Montag remembers the memory of trying to fill a sieve with sand because it was a hopeless task, just as memorizing the books seems to be.
A sieve is a bowl with tiny holes. It is used to sort larger sediment from smaller, less valuable pieces.
Montag has become disenchanted with his society. He used to enjoy his job as a fireman, burning books. Now he sympathizes with the book-hiders and is actually joining them. He stole a Bible from a woman who decided to die with her books, and is desperately trying to memorize it to save it. As he tries to memorize the book, he remembers how he felt when he tried to fill a sieve with sand.
Once as a child he had sat upon a yellow dune by the sea in the middle of the blue and hot summer day, trying to fill a sieve with sand, because some cruel cousin had said, "Fill this sieve and you'll get a dime!" (Part 2)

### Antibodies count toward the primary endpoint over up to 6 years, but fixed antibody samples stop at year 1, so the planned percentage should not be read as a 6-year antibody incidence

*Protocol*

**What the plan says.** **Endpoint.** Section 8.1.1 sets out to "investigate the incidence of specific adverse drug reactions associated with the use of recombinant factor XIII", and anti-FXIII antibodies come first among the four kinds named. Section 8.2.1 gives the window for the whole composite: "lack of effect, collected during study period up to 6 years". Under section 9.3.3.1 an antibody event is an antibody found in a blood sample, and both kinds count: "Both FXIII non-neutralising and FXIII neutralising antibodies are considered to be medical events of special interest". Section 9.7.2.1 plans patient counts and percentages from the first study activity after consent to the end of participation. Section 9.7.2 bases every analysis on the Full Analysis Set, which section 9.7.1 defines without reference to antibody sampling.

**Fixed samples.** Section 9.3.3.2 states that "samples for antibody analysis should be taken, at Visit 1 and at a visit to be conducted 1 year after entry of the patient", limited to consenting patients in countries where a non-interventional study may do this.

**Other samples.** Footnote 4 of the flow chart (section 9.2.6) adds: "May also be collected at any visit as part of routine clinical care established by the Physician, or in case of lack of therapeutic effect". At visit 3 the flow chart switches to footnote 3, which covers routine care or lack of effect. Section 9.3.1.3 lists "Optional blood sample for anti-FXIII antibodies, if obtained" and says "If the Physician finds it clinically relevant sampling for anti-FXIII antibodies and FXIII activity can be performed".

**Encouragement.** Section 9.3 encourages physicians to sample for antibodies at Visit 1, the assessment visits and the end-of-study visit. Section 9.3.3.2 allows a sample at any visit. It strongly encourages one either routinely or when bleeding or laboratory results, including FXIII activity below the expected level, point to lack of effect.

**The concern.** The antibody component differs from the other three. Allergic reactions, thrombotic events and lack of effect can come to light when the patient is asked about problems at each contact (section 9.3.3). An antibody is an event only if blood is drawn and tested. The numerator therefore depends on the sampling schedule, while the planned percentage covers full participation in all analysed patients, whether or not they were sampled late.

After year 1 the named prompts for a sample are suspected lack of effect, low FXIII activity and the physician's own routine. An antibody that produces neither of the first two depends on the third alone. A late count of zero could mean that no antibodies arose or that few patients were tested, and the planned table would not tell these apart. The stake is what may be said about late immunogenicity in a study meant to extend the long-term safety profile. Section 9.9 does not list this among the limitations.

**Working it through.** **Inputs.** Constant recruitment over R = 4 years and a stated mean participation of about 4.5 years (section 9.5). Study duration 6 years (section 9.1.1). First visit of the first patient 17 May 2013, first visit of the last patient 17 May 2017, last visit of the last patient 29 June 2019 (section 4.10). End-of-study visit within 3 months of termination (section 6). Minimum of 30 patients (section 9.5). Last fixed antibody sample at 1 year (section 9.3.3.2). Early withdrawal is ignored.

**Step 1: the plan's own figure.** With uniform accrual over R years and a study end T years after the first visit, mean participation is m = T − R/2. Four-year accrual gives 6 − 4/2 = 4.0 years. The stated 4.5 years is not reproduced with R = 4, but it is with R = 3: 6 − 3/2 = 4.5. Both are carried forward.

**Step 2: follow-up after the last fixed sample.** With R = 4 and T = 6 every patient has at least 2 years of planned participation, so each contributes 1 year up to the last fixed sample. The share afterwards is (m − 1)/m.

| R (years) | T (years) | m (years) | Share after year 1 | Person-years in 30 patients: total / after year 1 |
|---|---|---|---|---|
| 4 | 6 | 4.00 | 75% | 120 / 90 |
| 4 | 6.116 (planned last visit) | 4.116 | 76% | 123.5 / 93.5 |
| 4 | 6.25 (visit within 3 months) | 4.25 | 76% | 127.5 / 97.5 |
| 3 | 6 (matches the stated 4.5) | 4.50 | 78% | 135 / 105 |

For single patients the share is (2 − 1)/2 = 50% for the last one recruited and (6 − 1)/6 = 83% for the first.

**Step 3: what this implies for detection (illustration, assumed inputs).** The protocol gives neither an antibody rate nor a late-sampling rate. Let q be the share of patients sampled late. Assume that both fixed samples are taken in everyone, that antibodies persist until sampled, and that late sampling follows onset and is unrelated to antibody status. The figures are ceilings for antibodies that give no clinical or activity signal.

Part II is called “The Sieve and the Sand” because Montag’s attempt to understand society and fit into it has become hopeless. It is not exactly that Montag considers Faber and his friends as cruelly tricking him in the memorizing of books, as the cousin did with the sand. Instead, Montag feels hopeless because all he knew is gone. He feels lost and confused. As much as he wants to save the books, he is not sure he is up to the task.